Harris hawk Fawkes is back in full flight in our daily bird of prey displays after growing his adult plumage.
ABOVE Fawkes in action earlier this year when he was still in his juvenile plumage. His feathers are now much darker
The one and a half year old, who arrived at DZG this spring, has now moulted out his juvenile plumage and is back to his ideal flying weight so he can once again star in the shows.
And Fawkes, like all our other birds of prey, has been getting some grooming before returning to the flying team.
Head of Birds Kellie Piper, pictured right, has been filing down his beak in a completely painless process called coping.
She said: Coping is when we trim and file down the beak to a desirable length and we do this with all our birds of prey every six months.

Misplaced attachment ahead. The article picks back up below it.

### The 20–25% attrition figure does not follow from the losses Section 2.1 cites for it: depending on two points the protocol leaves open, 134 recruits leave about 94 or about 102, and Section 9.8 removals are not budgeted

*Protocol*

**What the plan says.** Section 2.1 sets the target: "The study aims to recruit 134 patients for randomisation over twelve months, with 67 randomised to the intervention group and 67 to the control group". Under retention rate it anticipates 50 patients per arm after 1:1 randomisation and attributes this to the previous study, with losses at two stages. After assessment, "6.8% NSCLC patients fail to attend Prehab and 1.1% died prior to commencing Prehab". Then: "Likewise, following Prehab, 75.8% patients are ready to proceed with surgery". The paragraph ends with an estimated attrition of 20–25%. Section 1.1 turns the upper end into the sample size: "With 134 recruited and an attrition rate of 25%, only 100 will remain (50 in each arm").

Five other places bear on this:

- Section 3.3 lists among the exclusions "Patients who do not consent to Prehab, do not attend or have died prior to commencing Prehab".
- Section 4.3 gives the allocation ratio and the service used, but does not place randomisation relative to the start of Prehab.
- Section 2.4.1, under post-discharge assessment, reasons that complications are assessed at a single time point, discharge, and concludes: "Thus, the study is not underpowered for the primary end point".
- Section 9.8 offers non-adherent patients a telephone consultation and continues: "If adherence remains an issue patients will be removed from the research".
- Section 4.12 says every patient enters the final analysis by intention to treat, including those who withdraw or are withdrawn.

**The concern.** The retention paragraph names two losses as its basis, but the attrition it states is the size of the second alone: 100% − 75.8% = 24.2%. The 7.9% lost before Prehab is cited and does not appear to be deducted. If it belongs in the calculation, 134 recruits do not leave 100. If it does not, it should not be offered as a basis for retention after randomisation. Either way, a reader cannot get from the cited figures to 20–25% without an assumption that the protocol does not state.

In the wild they would do this naturally due to the food they eat and by feaking, which is when they rub their beaks on branches or stones to clean and trim them.
Fawkes is back on display now and doing very well. We trained him on a line to get him used to flying again.
“During training he even landed on the new elephant head which has been put up on the former Elephant House where we now keep the birds.”
LEFT Fawkes takes a breather on the decorative head of an African elephant, one of many items donated to us from a Dudley Zoo-themed section of the The Bostin Fittle pub when it closed for a refurb
See Fawkes in our bird of prey show in the Castle courtyard at 12 noon